Thursday, August 4, 2011

Wyoming - the TOP GEMSTONE state in US

Author, gem hunter, geologist, consultant Dan
Hausel prepares to go underground at the
Inspiration mine, at Superior, Arizona
Wyoming is the Equality State, the Windy State, the Coal state? It is now recognized as the Gemstone State.

Prior to 1975, only jade and a few agates were known in Wyoming. But within a few decades, Wyoming became the gem capital of North America with the most diverse collection of documented gems of any state in the US. A collection that includes agate, jasper; common opal, fire opal, precious opal, onyx, gold nuggets, pyrope garnet, spessartine garnet, chrome diopside, enstatite, kyanite, iolite, ruby, sapphire, peridot, diamond, specularite, apatite, minyulite, amethyst, aquamarine, jade, almandine, chalcedony, silicified banded iron formation, jasperoid, labradorite, grunerite, amber, chrysocolla, heliodor, varisite, specularite & others.

Wyoming is filled with diamonds, gemstones, gold, platinum, coal, oil, gas, rare earths, platinum, palladium and copper (and probably some other things we haven't thought of). So we are renaming it the ‘GEMSTONE STATE’.

Chalcopyrite in breccia, Kurtz-Chatterton mine, Encampment
Prior to 1975, a few people knew the state had a few agates and some of the highest quality jade in the world. Jade was even named the state gemstone. Most people figured no other gemstones would be found.

Over the next few years, more than 40 diamond pipes and dikes were discovered – half in Wyoming and half in Colorado. Several properties were mined for diamonds including George Creek, Sloan, and Kelsey Lake. Over 130,000 diamonds were mined including gemstones larger than 28 carats. A 6.5 carat diamond was found in Wyoming and diamonds of 14 and 28 carats were mined from Colorado.

Later, a geologist from Laramie discovered a large group of diamond pipes and a few hundred features termed cryptovolcanic structures that look like diamond pipes from the air. These all could be diamond pipes, they just need to be drilled and include areas known as Lost Lake, Happy Jack, Indian Guide, Medicine Bow, Twin Mountain Lakes! While mapping the Iron Mountain diamond district near Chugwater, many diamond deposits and diamond backs.

In 1981, Wyoming was unknown for gold even though all of the surrounding states had considerable gold. Gold had been discovered in Wyoming in 1842, but nothing much was ever done. Significant gold was found in the Seminoe Mountains in 1981 by a geologist from Laramie named Dan Hausel. The Rawlins Times reported a gold rush filled all of the motels in Rawlins, Saratoga, Sinclair and even Laramie with people wanting a piece of the pie. It was Timberline Minerals from Dubois who tied up the property. The company president, John Wells indicated they drilled the discovery site at Bradley Peak and picked up samples of quartz and iron formation with visible gold.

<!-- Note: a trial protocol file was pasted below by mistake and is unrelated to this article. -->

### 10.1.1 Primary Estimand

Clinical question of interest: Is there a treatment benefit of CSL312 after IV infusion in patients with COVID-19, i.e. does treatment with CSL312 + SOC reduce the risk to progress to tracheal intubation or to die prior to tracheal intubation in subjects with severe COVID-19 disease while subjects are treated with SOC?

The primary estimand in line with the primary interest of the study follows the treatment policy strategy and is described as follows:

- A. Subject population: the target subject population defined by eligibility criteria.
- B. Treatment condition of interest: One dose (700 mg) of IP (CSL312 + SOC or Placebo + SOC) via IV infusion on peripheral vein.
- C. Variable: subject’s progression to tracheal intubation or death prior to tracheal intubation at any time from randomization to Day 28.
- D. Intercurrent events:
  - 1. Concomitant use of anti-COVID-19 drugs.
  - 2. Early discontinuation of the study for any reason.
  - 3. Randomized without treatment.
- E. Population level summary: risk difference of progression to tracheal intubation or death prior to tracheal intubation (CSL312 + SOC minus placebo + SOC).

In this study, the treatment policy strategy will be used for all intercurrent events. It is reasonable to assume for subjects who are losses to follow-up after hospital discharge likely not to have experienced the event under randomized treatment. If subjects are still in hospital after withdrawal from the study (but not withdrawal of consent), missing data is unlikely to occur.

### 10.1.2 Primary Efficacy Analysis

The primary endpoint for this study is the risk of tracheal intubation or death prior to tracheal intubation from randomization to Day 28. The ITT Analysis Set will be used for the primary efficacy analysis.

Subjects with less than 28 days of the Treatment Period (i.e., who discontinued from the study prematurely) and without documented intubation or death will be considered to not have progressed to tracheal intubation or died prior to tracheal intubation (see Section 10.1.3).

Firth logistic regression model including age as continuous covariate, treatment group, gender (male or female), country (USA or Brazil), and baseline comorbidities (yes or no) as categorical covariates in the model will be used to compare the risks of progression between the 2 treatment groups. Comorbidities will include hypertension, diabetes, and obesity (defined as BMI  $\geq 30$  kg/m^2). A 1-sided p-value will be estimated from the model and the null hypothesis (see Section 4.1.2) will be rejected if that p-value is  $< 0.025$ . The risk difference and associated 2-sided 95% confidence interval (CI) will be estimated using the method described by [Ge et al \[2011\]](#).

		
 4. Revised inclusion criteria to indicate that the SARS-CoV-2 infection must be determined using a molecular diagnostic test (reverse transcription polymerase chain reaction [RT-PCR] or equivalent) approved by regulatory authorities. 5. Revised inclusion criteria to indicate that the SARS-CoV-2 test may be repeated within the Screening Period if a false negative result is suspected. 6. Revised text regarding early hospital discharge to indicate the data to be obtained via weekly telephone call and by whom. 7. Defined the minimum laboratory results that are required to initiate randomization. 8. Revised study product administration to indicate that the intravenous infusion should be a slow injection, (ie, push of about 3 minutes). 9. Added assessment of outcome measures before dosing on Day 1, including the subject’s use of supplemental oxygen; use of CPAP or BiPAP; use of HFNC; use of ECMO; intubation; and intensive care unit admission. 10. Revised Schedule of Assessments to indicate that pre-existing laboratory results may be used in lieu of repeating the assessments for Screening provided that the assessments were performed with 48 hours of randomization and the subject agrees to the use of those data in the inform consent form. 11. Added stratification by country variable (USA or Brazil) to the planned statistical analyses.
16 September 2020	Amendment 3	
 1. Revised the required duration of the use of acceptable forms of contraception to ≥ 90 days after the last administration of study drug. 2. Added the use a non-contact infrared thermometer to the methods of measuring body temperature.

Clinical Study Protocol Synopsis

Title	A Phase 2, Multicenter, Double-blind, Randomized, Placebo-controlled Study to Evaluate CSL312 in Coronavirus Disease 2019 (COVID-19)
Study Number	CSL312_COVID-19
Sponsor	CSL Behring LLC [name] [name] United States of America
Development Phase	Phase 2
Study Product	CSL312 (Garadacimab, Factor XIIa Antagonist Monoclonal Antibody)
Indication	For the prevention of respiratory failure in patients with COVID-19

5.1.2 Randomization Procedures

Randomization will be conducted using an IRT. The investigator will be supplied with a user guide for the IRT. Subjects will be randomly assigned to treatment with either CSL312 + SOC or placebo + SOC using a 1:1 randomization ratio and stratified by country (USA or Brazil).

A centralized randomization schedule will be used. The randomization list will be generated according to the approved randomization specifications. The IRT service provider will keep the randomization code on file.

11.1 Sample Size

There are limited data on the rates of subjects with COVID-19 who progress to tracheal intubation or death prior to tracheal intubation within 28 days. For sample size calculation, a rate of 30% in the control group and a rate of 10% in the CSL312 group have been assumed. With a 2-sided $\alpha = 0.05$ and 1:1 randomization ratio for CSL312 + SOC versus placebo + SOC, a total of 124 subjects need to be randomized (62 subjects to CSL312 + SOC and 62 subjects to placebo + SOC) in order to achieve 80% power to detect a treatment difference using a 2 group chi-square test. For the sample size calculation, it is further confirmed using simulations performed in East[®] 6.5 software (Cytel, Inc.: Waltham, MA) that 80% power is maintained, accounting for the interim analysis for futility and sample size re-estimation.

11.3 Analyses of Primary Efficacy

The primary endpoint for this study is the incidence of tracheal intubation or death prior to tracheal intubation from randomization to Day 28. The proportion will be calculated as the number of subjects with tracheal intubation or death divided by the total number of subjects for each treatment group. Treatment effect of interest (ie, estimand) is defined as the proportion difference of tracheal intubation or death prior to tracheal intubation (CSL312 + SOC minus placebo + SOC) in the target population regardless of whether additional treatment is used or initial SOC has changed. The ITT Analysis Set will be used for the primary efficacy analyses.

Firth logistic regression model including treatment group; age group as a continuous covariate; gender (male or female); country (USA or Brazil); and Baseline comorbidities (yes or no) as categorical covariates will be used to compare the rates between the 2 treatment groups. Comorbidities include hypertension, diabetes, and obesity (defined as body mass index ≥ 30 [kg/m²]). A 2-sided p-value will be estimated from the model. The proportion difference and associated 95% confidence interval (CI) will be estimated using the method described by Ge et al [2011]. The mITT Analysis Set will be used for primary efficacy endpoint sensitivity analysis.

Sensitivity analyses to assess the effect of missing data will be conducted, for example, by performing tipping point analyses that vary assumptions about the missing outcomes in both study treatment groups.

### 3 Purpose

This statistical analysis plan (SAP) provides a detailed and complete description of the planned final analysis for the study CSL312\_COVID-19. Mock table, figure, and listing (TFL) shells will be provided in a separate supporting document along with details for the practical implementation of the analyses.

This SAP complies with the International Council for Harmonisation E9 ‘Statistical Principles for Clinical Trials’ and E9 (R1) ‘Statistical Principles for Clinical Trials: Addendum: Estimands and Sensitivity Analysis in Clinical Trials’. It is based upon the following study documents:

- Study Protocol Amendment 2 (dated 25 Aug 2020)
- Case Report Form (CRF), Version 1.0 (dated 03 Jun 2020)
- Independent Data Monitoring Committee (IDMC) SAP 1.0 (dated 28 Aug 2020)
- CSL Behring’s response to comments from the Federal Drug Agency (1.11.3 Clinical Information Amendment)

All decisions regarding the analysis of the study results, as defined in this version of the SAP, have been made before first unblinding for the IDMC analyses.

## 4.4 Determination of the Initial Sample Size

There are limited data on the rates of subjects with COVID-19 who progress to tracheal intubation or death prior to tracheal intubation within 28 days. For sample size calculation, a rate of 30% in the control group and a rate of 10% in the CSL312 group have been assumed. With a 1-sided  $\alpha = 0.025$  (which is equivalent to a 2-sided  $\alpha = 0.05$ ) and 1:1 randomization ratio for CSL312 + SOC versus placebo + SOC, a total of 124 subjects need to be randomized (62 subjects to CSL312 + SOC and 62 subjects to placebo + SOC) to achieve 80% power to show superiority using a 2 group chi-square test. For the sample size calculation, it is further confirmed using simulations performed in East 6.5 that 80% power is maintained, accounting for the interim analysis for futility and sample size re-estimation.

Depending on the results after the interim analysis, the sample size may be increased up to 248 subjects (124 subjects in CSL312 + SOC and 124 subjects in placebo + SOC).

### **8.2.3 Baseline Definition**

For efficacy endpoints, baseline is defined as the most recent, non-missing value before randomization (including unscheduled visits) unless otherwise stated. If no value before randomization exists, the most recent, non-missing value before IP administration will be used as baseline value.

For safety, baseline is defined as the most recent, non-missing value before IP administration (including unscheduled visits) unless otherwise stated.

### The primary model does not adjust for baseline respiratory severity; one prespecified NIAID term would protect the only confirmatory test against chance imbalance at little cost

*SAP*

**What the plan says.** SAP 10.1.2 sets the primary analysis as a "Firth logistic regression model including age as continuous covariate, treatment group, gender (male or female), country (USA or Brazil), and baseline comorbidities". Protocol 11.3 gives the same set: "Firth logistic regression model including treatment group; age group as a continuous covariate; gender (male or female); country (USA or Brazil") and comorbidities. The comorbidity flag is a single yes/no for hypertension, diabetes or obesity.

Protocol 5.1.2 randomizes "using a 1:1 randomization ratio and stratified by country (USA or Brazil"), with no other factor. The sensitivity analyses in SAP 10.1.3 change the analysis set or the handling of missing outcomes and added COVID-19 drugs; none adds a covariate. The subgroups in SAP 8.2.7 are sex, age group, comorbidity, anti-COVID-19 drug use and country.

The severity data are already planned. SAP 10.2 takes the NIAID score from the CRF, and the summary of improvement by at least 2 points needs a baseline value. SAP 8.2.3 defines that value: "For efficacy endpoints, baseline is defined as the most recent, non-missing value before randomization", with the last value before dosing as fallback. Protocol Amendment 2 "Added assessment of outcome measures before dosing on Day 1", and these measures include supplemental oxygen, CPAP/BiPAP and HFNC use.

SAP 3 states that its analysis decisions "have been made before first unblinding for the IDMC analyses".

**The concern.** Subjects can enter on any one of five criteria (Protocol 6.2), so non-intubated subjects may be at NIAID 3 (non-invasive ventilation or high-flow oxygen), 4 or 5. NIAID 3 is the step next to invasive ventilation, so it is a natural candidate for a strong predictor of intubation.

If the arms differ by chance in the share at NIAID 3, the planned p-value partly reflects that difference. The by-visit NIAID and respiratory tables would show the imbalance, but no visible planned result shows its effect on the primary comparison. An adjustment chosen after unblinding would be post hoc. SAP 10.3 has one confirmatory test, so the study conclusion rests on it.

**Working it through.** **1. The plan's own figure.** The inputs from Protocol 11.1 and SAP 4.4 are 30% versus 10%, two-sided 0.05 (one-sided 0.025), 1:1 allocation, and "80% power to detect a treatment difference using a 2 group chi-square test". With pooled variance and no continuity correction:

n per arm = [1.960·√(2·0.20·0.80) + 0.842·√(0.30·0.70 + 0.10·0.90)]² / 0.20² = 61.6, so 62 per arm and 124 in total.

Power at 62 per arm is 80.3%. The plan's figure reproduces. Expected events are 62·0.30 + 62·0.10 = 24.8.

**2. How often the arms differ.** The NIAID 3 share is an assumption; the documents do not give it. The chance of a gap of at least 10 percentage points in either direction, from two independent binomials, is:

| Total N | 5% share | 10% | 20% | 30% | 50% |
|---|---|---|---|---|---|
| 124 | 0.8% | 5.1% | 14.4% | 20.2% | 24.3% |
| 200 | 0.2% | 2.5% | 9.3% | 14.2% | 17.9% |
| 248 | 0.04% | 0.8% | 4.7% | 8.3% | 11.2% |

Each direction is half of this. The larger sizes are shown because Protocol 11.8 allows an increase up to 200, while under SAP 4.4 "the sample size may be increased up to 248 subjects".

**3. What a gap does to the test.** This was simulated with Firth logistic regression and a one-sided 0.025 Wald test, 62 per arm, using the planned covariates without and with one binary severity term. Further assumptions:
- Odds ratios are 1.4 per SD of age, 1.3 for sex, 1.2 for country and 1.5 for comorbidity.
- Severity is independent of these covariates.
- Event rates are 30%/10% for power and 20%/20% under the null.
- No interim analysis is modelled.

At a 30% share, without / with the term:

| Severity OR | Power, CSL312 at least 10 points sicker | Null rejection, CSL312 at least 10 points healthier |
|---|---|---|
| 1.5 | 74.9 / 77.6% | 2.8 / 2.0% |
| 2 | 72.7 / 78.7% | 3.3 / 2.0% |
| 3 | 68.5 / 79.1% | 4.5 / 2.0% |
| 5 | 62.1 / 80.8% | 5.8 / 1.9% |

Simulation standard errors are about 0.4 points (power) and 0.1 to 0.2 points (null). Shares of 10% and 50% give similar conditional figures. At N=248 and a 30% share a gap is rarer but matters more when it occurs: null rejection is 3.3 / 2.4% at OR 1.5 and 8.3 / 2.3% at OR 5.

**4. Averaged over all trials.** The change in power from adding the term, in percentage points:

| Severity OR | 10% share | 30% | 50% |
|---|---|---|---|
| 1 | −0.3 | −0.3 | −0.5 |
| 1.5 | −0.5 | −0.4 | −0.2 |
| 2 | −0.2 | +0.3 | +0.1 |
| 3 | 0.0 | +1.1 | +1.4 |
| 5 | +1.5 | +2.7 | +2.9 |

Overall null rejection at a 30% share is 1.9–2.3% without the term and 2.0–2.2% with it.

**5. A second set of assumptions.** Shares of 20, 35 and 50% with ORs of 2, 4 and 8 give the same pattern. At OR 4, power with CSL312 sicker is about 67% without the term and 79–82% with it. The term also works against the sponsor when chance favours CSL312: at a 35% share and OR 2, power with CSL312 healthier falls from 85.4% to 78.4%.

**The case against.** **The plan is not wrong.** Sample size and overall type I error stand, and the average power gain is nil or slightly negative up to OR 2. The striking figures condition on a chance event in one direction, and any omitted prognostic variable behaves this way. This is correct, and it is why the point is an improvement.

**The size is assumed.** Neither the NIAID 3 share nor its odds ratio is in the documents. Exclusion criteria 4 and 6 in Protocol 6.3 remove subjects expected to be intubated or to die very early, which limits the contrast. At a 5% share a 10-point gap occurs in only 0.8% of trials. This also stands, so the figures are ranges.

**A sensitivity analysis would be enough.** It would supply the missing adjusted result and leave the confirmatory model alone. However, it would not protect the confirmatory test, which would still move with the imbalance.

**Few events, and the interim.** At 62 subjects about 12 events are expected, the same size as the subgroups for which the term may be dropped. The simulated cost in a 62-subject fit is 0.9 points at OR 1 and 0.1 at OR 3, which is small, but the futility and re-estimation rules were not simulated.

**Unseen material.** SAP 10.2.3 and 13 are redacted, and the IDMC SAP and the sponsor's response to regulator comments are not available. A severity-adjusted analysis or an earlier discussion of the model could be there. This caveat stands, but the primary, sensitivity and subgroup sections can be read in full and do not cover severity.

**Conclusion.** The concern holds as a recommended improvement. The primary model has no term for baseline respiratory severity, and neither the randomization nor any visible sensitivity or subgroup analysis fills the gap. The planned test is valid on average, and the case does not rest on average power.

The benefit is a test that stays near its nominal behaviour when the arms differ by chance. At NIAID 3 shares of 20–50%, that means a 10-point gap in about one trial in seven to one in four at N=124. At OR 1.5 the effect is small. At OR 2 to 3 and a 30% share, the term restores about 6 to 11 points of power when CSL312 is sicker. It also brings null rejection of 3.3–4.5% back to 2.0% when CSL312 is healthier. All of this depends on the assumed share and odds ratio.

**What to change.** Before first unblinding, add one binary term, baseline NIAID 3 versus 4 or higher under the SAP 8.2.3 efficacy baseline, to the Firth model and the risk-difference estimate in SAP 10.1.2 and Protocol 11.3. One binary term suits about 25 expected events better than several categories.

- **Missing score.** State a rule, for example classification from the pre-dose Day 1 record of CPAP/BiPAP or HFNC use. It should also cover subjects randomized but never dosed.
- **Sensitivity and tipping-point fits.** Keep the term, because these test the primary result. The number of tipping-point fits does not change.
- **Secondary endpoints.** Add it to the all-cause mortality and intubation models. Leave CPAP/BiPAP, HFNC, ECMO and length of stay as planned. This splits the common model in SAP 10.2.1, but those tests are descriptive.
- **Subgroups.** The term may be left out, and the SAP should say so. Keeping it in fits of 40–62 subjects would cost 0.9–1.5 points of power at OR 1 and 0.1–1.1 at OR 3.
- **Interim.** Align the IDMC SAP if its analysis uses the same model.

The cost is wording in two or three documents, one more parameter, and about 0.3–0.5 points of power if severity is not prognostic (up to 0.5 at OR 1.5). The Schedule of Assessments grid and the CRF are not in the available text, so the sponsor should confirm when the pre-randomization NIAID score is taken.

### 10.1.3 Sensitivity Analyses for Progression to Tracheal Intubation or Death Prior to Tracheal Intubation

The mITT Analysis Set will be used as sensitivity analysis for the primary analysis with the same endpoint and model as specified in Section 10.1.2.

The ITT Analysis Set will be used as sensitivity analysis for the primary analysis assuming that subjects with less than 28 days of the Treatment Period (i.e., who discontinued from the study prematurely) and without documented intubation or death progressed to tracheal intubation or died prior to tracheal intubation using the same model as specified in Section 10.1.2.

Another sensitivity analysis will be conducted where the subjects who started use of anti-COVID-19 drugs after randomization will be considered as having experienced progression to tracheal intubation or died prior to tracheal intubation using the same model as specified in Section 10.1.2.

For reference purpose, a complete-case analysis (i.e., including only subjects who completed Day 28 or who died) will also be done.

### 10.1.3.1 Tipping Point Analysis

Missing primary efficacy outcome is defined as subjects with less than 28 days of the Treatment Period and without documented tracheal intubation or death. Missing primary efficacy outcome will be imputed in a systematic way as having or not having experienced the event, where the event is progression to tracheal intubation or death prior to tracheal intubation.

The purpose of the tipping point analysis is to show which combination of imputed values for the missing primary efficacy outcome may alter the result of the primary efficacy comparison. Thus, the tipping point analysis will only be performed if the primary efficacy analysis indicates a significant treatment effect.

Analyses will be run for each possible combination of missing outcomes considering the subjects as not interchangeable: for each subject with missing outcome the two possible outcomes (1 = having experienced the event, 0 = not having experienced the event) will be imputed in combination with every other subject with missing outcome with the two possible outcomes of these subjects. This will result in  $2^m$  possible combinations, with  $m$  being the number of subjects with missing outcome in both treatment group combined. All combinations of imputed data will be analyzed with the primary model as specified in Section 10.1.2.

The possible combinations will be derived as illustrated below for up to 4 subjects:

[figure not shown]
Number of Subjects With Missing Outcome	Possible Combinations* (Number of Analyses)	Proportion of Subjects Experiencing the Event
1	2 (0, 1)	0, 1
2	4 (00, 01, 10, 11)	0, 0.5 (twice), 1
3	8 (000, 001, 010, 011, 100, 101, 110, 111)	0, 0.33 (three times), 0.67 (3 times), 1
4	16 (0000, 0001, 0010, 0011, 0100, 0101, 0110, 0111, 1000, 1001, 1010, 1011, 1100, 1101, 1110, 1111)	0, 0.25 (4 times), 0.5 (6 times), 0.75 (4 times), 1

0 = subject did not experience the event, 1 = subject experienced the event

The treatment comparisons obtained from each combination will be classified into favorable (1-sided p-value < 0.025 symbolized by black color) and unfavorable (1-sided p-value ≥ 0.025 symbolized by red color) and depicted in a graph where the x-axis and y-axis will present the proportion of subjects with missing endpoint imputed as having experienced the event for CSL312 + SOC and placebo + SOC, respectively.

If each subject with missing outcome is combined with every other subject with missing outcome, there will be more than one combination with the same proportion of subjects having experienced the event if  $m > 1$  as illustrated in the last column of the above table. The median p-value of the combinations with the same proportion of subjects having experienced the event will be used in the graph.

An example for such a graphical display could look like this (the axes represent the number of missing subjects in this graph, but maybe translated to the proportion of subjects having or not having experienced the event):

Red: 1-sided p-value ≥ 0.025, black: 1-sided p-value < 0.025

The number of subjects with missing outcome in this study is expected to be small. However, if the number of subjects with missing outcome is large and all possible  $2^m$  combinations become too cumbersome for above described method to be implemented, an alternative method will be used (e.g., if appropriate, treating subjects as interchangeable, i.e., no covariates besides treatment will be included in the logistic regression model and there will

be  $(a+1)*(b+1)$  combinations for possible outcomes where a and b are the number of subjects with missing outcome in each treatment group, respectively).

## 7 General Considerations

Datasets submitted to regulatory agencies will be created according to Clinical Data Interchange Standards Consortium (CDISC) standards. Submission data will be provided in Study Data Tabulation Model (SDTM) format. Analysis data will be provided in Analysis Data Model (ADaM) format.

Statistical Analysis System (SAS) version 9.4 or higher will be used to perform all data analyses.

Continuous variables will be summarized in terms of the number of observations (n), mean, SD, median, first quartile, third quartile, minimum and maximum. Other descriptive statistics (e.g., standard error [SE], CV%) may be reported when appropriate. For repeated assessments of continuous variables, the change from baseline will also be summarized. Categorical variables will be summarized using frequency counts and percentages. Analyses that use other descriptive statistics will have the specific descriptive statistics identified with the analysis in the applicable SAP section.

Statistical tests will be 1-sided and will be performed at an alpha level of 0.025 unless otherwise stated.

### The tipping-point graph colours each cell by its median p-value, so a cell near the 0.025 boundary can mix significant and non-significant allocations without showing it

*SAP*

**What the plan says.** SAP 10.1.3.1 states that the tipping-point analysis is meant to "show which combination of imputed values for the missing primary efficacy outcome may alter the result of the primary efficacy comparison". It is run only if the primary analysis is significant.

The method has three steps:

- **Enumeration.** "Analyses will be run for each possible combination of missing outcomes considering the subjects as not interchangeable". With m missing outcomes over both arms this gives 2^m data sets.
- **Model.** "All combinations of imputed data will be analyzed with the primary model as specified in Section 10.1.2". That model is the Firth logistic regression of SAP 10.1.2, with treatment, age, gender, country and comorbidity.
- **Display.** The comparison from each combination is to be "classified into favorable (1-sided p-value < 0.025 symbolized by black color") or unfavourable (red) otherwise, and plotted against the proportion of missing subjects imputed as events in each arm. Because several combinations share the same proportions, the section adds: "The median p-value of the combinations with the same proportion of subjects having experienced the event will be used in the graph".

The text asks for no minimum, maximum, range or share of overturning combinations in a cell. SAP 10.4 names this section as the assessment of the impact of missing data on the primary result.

Kimberlitic indicator minerals (pyrope garnet, almandine garnet, chromian
diopside and chromian enstatite recovered from anthills.
Another gold discovery made by Hausel will likely result in one or more major gold mines in central Wyoming: gold in the Rattlesnake Hills .

Hausel identified targets associated with breccias, stockworks and veins. Years later Newmont Gold, Canyon Resources and Evolving Gold found a giant gold deposit sitting under a breccia adjacent to an alkalic intrusive named Sandy Mountain. Evolving Gold, started exploring this property and it is now thought to be equivalent to Cripple Creek gold deposits in Colorado. Hausel went on to discover another major gold deposit in Alaska with 6 other geologists – a deposit that has $60 billion in gold and is one of the largest in North America.

For most people, discoveries would have ended here. In 2005, Professor Hausel sat on the cover of ICMJ’s Prospecting and Mining Journal. He had just found and mapped some of the largest gemstones and gemstone deposits in the world.

Rare kyanite eclogite from State Line, Wyoming
Over the years, he found a variety of agates including the long sought after source beds of the Sweetwater agate – a beautiful dendritic agate. He discovered and documented jasper deposits including boulders as large as a pick-up truck. He found a variety of banded agates in one of the largest opal fields in the world and started an opal rush! So many people headed to the hills to make their fortunes in opal, that they were tripping over one another to get to the best spots.